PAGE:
published Thursday, June 16th, 2011

Dave Serrano hired by Vols

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    Dave Serrano. Photo by Arkansas Democrat-Gazette/MICHAEL WOODS

KNOXVILLE — Needing to rescue its lowly baseball program from the bottom of the Southeastern Conference, Tennessee went out and hired a proven winner.

UT named Cal State Fullerton's Dave Serrano as Raleigh's replacement on Wednesday after he made the trip east for an interview. The school will introduce its 24th baseball coach at a news conference at 2 p.m. this afternoon.

The Volunteers hadn't reached the postseason in four years under Todd Raleigh, so they nabbed a coach who's been there in 16 of his 17 years in Division I and reached the College World Series, the sport's pinnacle, twice in the past five years with two different schools.

“After an overwhelming 24 hours of events, I have made the decision to leave a great program at Cal State Fullerton to take on the challenge of returning the University of Tennessee to a spot among the nation's elite,” the 46-year-old Serrano said in a university statement.

“While this decision was not an easy one, it makes it a little easier to say yes when you have an entire family completely in support for you. We hope to be proud and active members of the Knoxville community and will work hard to give Volunteer fans a baseball team that they can cheer on for years to come.”

One of just 11 coaches to take two schools to the CWS, Serrano led the four-time national champion Titans to the CWS in 2009, two years after taking California-Irvine to Omaha. In his seven seasons as a head coach, Serrano has won more than two-thirds of his games and averaged 41 wins per season.

“Dave is a proven winner and is a perfect fit as the head baseball coach at the University of Tennessee,” UT interim athletic director Joan Cronan said. “He has taken two programs to the College World Series as a head coach, and we are confident that he is the right coach to lead our program to national prominence.”

It won't be Serrano's first stop at UT. He was an assistant coach for UT for two seasons (1995-96), when current Major Leaguers Todd Helton and R.A. Dickey helped the Vols to 97 wins and the 1995 College World Series.

UT reached Omaha two more times (2001 and 2005) in the next decade under Rod Delmonico, who was fired after the 2007 season. The Vols struggled under Raleigh, who was fired in May after UT missed the eight-team SEC tournament in each of his four seasons.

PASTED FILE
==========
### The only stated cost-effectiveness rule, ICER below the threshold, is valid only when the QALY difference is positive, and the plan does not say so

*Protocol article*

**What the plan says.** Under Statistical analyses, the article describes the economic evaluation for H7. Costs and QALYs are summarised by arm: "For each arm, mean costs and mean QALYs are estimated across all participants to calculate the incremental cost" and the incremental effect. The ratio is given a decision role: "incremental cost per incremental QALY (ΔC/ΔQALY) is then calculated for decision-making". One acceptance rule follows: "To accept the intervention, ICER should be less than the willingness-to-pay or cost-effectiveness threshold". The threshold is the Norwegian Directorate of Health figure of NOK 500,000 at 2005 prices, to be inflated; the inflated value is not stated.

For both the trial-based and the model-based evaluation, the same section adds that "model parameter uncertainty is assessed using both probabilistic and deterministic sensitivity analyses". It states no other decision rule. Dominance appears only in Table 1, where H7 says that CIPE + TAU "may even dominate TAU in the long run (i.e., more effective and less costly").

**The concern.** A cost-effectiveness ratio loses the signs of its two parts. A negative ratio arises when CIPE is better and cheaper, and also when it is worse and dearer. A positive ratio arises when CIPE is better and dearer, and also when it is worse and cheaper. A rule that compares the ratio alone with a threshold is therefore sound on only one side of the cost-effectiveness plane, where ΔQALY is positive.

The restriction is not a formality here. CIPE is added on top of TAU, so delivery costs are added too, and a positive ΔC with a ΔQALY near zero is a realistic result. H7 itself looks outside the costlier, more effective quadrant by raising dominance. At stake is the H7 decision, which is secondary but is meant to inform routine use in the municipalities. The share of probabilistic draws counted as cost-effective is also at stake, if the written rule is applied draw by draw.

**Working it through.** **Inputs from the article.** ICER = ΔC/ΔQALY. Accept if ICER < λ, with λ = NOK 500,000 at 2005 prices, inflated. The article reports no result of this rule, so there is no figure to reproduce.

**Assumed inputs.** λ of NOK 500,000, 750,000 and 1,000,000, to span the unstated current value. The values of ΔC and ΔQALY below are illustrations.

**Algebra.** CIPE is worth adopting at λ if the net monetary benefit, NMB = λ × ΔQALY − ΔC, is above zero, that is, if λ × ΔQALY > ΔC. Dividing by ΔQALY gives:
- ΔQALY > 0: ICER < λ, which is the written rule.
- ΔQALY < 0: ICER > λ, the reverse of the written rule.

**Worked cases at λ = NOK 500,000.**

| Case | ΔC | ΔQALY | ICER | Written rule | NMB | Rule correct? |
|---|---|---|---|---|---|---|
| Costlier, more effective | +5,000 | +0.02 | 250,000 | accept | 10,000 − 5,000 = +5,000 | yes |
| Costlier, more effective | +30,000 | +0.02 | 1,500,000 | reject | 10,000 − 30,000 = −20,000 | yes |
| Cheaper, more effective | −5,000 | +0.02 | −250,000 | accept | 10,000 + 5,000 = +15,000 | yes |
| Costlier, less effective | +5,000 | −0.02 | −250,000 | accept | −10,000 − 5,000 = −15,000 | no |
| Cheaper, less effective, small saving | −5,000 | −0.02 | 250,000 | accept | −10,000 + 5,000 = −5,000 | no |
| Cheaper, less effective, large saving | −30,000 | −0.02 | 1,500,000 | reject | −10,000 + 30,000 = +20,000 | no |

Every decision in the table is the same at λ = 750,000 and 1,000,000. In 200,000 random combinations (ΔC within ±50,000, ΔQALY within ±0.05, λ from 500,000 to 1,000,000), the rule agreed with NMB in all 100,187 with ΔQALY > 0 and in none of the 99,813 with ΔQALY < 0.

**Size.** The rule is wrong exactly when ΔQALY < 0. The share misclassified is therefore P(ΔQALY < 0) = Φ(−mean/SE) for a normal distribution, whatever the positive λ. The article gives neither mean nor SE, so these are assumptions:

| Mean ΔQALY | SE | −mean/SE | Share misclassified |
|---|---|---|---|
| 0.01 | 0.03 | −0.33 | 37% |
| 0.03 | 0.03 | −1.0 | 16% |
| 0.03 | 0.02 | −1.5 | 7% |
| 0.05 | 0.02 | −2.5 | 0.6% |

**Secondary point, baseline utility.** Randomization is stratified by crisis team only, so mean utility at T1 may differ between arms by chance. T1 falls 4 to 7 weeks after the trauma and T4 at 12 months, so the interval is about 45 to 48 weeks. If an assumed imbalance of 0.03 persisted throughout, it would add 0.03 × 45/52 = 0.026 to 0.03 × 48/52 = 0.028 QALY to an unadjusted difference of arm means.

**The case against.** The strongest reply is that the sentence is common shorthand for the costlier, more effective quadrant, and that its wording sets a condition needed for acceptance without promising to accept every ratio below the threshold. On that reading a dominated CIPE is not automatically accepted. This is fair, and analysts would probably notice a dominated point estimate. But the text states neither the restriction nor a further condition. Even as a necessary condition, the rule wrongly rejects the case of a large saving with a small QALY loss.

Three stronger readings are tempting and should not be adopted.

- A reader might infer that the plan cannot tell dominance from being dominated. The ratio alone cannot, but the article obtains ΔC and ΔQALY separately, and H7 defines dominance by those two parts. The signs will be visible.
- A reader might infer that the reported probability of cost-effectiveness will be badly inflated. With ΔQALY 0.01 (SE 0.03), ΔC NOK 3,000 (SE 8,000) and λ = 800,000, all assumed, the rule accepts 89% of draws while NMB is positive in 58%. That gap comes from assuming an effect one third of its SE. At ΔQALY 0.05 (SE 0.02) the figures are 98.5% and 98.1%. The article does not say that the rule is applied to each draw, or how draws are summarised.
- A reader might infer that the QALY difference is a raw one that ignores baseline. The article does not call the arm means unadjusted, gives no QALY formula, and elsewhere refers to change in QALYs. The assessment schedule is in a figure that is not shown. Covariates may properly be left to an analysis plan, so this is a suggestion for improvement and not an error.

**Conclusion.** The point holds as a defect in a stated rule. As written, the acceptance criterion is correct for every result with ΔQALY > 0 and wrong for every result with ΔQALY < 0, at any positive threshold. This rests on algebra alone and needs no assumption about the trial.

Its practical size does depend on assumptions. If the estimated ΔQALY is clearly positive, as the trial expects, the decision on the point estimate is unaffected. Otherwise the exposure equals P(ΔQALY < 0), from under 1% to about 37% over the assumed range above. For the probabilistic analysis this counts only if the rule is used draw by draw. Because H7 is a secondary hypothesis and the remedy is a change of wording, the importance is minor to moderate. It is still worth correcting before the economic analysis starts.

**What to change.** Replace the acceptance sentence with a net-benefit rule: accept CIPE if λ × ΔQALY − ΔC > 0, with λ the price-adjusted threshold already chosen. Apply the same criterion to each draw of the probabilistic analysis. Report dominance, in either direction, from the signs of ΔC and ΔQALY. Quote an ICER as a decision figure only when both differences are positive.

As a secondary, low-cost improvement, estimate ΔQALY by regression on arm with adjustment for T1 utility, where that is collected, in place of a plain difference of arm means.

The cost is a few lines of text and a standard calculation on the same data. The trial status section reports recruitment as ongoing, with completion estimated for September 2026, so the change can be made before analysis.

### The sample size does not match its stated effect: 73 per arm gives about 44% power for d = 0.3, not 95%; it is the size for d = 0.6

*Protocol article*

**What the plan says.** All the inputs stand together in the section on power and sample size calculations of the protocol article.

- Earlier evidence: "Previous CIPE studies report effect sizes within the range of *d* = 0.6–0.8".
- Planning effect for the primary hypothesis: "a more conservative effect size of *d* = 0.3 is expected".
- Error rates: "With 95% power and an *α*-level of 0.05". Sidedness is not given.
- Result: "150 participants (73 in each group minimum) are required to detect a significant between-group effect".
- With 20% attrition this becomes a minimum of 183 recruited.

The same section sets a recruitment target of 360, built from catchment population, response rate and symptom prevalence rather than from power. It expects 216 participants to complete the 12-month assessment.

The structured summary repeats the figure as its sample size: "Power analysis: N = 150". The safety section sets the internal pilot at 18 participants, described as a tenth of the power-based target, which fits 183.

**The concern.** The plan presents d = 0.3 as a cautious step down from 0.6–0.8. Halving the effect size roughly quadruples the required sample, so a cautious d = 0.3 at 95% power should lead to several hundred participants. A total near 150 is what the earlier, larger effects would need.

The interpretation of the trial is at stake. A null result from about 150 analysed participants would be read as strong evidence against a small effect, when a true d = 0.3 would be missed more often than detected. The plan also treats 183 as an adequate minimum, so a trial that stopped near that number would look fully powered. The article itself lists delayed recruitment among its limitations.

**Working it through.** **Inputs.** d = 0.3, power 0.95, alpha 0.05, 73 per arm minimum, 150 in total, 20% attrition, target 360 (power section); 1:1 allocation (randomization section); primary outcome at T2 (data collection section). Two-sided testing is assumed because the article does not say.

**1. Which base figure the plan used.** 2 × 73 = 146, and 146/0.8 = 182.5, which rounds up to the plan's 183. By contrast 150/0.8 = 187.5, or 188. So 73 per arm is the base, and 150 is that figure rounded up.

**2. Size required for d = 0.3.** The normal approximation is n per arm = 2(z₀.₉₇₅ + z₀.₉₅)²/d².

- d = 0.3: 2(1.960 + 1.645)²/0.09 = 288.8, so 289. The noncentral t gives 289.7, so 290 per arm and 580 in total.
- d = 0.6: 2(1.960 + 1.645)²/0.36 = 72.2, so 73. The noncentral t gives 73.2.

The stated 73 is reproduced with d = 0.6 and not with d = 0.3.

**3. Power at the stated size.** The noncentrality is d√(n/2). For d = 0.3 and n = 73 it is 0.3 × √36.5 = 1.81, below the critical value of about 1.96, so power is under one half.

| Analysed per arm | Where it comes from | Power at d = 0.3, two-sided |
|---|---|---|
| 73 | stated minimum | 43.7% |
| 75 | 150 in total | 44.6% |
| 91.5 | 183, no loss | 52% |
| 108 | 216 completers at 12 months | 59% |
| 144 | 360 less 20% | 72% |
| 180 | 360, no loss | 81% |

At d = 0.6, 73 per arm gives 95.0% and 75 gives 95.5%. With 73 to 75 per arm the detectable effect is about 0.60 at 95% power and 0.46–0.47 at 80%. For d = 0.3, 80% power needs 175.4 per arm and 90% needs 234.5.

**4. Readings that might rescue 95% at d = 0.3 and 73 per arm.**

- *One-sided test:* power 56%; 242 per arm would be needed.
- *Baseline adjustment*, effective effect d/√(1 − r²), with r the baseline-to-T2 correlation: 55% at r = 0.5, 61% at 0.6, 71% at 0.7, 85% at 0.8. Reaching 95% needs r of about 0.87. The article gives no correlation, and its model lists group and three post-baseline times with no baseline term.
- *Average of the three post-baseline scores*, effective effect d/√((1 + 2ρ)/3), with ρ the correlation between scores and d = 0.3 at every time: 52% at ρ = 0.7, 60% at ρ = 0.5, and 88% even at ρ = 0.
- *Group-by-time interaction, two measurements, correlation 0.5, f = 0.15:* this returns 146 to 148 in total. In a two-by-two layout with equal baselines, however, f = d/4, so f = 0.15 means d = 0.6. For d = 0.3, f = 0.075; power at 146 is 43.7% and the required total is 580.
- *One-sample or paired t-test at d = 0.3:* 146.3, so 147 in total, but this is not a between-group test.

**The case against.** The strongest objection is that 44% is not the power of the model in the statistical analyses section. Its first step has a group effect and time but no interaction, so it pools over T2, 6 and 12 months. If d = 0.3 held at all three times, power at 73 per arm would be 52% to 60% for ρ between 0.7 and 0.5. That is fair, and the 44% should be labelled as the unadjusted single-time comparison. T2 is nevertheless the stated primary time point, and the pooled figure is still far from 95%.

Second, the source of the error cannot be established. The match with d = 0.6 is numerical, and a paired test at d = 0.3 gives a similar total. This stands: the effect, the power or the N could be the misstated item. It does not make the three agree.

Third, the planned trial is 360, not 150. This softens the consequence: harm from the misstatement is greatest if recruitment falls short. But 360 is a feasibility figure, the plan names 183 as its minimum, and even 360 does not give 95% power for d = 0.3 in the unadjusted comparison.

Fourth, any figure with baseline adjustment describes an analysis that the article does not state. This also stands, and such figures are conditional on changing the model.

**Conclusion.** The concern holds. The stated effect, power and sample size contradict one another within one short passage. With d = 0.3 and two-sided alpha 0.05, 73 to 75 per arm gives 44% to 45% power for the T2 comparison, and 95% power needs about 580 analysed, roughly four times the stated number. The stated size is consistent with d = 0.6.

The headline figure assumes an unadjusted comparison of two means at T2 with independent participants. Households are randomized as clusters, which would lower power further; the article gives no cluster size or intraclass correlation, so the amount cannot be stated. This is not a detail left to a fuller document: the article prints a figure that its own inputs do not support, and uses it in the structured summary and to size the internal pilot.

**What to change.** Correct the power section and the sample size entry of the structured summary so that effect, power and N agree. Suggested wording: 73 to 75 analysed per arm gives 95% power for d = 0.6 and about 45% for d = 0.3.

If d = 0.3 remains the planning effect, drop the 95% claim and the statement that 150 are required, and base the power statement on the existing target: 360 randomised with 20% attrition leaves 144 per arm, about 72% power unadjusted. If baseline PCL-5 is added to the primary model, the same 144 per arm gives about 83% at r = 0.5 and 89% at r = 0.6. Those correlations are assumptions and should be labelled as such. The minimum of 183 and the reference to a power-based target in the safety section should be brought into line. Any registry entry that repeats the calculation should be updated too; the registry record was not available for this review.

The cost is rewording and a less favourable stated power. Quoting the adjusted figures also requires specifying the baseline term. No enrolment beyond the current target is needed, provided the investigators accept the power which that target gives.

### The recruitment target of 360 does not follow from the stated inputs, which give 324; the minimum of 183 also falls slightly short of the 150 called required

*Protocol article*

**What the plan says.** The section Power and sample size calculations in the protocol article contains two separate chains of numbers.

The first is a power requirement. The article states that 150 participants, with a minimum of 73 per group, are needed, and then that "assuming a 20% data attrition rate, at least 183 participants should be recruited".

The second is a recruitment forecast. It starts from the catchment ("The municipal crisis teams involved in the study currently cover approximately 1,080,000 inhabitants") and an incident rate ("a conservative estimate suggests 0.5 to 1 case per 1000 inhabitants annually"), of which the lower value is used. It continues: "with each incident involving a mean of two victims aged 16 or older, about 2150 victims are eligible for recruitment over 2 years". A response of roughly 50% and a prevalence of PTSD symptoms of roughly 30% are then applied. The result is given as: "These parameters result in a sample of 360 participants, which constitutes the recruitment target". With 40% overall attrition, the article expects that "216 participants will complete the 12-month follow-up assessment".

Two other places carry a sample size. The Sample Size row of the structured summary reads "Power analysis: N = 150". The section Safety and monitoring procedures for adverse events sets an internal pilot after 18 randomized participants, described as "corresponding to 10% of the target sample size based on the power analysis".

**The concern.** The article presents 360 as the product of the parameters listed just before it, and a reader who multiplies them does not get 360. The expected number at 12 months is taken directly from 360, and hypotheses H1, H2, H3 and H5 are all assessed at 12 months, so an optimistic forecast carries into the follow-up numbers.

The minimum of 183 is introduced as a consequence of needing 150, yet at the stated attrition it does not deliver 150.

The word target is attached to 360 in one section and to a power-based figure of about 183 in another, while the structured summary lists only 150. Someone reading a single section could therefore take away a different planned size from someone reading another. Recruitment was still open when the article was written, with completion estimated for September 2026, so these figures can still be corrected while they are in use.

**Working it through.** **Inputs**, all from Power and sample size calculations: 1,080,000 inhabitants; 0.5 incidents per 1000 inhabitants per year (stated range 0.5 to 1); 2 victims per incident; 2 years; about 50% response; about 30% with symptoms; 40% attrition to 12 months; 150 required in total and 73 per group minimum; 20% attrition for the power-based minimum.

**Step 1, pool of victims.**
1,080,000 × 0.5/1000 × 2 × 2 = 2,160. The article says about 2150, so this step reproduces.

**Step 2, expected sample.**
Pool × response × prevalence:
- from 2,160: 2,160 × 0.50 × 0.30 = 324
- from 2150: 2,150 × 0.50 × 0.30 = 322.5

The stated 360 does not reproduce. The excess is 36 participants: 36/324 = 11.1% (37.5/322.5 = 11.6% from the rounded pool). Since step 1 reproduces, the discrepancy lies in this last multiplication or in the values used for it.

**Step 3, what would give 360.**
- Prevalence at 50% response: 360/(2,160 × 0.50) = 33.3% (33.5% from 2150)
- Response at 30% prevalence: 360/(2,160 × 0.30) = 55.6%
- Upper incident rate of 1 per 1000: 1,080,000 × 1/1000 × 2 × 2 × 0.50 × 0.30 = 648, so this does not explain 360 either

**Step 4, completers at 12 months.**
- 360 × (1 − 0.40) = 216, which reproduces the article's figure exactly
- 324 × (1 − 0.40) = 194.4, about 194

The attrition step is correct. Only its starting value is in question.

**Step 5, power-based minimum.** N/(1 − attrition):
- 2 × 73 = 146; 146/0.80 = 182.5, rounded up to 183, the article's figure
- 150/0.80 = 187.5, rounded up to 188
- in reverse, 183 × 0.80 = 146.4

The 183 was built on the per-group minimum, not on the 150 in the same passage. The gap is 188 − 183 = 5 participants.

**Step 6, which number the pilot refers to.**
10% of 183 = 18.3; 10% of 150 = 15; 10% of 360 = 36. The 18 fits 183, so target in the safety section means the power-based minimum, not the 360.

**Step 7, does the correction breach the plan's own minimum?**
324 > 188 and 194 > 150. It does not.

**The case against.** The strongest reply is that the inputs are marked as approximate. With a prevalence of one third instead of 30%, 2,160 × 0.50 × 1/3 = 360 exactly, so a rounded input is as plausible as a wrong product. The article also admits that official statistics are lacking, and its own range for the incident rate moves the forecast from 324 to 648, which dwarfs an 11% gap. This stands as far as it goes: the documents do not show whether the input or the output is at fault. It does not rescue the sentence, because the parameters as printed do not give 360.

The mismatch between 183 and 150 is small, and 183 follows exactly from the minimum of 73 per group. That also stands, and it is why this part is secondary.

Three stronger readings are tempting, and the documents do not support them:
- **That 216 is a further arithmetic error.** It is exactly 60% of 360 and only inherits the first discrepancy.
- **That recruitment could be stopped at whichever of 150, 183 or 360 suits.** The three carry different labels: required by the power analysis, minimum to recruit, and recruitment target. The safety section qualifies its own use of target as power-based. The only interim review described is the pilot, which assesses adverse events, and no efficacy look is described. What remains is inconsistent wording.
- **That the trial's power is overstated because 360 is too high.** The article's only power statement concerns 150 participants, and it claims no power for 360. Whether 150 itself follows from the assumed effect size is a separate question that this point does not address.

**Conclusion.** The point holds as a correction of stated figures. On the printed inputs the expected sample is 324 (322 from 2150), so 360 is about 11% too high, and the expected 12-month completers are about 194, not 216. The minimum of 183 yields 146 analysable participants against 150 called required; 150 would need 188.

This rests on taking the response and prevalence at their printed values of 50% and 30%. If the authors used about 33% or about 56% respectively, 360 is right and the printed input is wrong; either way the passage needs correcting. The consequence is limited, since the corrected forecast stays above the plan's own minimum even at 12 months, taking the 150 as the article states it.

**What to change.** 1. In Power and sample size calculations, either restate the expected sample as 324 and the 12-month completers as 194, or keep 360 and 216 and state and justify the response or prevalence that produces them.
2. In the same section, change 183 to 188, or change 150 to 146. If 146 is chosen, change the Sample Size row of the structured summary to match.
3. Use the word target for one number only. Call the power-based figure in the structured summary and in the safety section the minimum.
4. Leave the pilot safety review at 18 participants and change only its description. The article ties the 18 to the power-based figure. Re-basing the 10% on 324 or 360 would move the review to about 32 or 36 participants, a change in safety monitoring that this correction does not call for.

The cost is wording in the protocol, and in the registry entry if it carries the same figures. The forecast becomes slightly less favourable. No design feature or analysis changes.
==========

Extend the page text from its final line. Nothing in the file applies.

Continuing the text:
The Vols won just seven league games this season, and Raleigh was just 42-78 in four years in the SEC, a league that's stacked with great baseball programs. Florida, Vanderbilt and defending-champion South Carolina — three teams from UT's division alone — clinched CWS berths last weekend.

“I have known him as a player, an assistant coach and competitively as an opposing head coach,” Oregon coach George Horton said in UT's release. “I think the world of him, not only as a baseball coach, but as a businessman and a people person.

“From the chair I sit in, Tennessee's search has been a very successful venture and will be putting a coach in a position to make a significant impact for the sport of baseball at that university. The SEC is already a great league and the addition of Dave only makes it even more competitive. He is simply one of the brightest young minds in college baseball.”

According to the Orange County Register, Serrano's salary at CSF was $140,244 not including equipment compensation and performance bonuses. When UT fired Raleigh, the school paid more than $330,000 for the final year of his contract.

Four area players signed with UT last fall: Polk County outfielder Jared Allen, McMinn County pitcher/outfielder Drew Masingale, Meigs County outfielder Jake Rowland and Walker Valley pitcher Brandon Zajac, who was taken by the Pittsburgh Pirates in the 28th round (842nd overall) of the MLB draft last week.

All four told the Times Free Press last week they hadn't been contacted by UT since Raleigh was fired on May 23.

“I've heard the news,” Allen said Wednesday afternoon. “I'm glad that they got somebody named pretty quick. It's good to know you can talk to someone you know is going to be your coach. [Going to UT] is something to look forward to. I'm sure I'll get a phone call in the next day or two after the press conference.”

Allen, the Best of Preps male and all-area player of the year, said he will enroll in July for the second semester of summer classes. Nashville's Mookie Betts, who was selected by Boston in the fifth round, was UT's highest drafted signee.

South Carolina assistant coach Chad Holbrook interviewed for the job on Tuesday, according to a statement the school released on Sunday. Holbrook, however, withdrew his name from consideration earlier Wednesday.

about Patrick Brown...

Patrick Brown has been the University of Tennessee beat writer since January 2011. A native of Memphis, Brown graduated from UT in May of 2010 with a bachelor’s degree in Journalism/Electronic Media and worked at the Knoxville News Sentinel for two years on the sports editorial staff and as a freelance contributor. If it’s the NBA, the NFL or SEC football and basketball, he’s probably reading about it or watching it on TV. Contact him ...

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